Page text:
A General Protection Fault (GPF) can be caused by several occurrences, and some trouble

shooting tips for GPFs provided below.

What is a General Protection Fault (GPF)?

General Protection Faults occur only in the standard and 386 enhanced modes of Windows;

they cannot occur in the real mode of Windows 3.0.

A GPF signifies that something unexpected has happened within the Windows environment,

typically an improper memory access. for example, an application or a Windows component

might read or write to a memory location that has not been allocated to it (memory that

it does not "own"), potentially overwriting and corrupting other program code in that

area of memory.

Another situation where a GPF may occur involves the passing of parameters between

applications and the Windows environment. Invalid parameters can cause invalid

instructions to be executed, resulting in GPFs. This is usually the result of an

application internal program code incorrectly passing specific data that could not be

correctly interpreted by Windows or a Windows-based application.


-First you will want to run CHKDSK/F at a DOS prompt. Before you run this command you

must exit Windows. By running CHKDSK/F, any lost allocation units or other file

allocation table (FAT) errors are corrected. For more information on CHKDSK/F, refer

to your MS-DOS documentation.

NOTE: If you are using MS-DOS 6.2 or later, run SCANDISK instead of CHKDSK/F.

-Ensure system resources are above the 60 percent level. You may do so by selecting

the Help menu in the Program Manager, choose About Program Manager. You should be

running Windows in the highest mode your hardware supports, and your system resources

should be close to 60%. If system resources are lower than 60%, you may have an

application running in the background using resources. If this is the case, close all

applications before proceeding.

-Check the MS-DOS version you are running. Your machine should have the proper MS-DOS

version for its hardware type. Original equipment manufacturer (OEM) versions of MS-DOS

(such as COMPAQ(r) MS-DOS or IBM(r) PC-DOS) should be used only on their respective OEM

hardware platforms (that is COMPAQ MS-DOS on COMPAQ machines only and IBM PC-DOS on IBM

machines only).

-The next thing to look at is if the problem occurs in standard mode. If you are having

problems with GPFs in 386 enhanced mode, try running Windows in standard mode (WIN/S)

to see if the GPF still occurs. If the errors are present in both standard and 386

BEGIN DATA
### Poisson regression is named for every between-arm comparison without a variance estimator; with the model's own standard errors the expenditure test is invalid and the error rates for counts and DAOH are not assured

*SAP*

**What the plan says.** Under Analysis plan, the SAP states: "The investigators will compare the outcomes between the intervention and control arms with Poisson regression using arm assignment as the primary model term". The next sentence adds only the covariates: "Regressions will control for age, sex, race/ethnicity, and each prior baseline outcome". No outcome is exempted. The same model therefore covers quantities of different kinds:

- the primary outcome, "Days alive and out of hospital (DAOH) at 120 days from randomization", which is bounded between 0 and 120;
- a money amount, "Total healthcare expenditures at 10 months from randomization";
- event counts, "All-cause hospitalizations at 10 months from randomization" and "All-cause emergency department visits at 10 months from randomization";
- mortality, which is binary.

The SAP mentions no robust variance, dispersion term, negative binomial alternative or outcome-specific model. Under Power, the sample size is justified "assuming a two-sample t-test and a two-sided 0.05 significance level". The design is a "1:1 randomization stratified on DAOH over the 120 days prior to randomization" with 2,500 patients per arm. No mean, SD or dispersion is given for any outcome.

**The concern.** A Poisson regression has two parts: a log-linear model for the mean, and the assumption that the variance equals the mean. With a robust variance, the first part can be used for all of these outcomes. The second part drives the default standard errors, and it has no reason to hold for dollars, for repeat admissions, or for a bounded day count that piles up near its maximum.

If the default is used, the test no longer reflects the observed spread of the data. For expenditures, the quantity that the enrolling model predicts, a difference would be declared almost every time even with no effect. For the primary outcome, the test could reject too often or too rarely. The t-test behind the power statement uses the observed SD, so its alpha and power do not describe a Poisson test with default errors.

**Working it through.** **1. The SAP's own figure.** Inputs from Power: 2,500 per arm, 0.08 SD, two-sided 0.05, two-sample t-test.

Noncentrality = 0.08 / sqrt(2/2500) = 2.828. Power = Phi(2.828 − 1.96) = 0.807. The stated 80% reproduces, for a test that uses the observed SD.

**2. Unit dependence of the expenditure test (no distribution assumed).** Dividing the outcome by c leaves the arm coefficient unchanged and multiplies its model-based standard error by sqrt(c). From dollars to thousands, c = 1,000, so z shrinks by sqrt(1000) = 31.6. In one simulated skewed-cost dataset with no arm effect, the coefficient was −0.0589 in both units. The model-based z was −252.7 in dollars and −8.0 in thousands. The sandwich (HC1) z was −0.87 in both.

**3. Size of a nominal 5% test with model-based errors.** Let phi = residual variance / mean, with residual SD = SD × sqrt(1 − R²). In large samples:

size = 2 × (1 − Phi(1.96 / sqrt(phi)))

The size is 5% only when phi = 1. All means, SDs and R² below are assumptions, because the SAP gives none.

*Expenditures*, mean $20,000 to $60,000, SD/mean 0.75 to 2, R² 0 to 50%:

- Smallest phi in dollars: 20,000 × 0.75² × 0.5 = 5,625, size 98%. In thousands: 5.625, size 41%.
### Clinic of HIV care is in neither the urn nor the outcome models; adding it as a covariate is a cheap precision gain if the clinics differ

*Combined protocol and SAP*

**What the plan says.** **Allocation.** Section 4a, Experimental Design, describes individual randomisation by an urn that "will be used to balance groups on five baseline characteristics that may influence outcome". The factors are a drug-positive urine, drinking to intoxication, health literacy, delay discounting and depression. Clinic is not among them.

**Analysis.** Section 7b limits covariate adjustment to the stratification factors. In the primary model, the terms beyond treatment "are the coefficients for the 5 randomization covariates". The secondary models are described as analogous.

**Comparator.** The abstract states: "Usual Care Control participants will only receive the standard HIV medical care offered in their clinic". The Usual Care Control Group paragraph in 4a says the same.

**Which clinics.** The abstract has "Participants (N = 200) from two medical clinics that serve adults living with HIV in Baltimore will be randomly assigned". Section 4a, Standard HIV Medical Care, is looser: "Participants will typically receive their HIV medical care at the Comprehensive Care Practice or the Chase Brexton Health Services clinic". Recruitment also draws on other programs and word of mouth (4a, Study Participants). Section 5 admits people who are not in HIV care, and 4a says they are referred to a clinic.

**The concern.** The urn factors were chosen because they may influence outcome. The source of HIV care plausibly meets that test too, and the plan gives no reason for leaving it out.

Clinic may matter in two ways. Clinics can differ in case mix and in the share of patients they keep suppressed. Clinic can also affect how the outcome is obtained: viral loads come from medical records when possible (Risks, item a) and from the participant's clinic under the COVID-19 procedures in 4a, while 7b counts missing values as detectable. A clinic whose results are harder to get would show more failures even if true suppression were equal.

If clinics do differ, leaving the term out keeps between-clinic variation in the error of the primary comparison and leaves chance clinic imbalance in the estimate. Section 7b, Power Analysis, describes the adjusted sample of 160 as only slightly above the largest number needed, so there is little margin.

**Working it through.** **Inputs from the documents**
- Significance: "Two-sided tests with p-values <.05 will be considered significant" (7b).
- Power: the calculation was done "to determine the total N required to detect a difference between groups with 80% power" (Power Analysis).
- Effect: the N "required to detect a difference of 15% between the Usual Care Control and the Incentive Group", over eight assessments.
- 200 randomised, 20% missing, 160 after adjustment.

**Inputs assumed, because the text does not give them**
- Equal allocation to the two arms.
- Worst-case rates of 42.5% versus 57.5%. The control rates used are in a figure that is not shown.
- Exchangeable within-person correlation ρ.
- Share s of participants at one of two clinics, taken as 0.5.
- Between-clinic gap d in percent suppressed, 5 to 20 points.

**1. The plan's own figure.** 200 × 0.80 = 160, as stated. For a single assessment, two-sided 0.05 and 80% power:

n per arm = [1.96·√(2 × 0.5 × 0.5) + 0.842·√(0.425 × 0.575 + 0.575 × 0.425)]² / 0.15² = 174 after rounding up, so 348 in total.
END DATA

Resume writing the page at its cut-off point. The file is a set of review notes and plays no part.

enhanced mode, the problem may be caused by a conflict between Windows and a hardware

device, or you may have a corrupted file.

NOTE: Standard mode is not available in Windows for Workgroups 3.11. Start Windows for

Workgroups 3.11 by typing WIN/D:T to prevent loading any 386 enhanced mode virtual

device drivers.

-Run Windows without using the WIN.INI file. To determine if you are having problems

with corrupted fonts, a corrupted printer driver, or software loading from the run= or

load= line, rename the WIN.INI file with the following command,

rem c:\windows\win.ini winini.old

If this procedure corrects the problem, ensure the load= and the run= lines in the

[windows] section of the WIN.INI file are either blank or preceded with a semicolon(;)

to prevent any software from loading. If this fails to correct the problem, contact

Microsoft Product Support

Services for assistance in isolating the problem within the WIN.INI file.

If the previous procedure does not correct the problem, rename WININI.OLD to WIN.INI,

by typing the following command

copy c:\windows\winini.old win.ini

-Reinstall the software that is causing the GPF. If the GPF can be tracked to a specific

application, reinstall the software causing the GPF. The files on disk may have been

corrupted or damaged, or the application may have been improperly installed.

Once you are ready to access Windows again, do a clean boot. To do a clean boot, turn

off your computer. Upon start up hit F5 (you may hit the F5 key several times if you

are unsure of yourself).

If you are running MS-DOS 6.0 or higher, try booting your machine, and hitting the

F8 key when you see the message "Loading MS-DOS". Hitting this key will prompt

everything to load into memory. LOAD ONLY HIMEM.SYS

This is the only necessary device to load Windows 3.1. Then say NO to everything

else, including AUTOEXEC.BAT this will ensure that DOS is not loading any unnecessary

drivers or programs.

If you are running a DOS level lower than 6.0, then create a system disk by typing

FORMAT A: /S be sure the disk you are creating is blank,

you will lose whatever information is on it. Then go to the A: drive and

type COPY CON CONFIG.SYS and hit enter. Then type DEVICE=C:\DOS\HIMEM.SYS then

hold down the CTRL key and the Z key,and hit enter. You should see the message 1 file(s)

copied. Then reboot with the disk in the drive.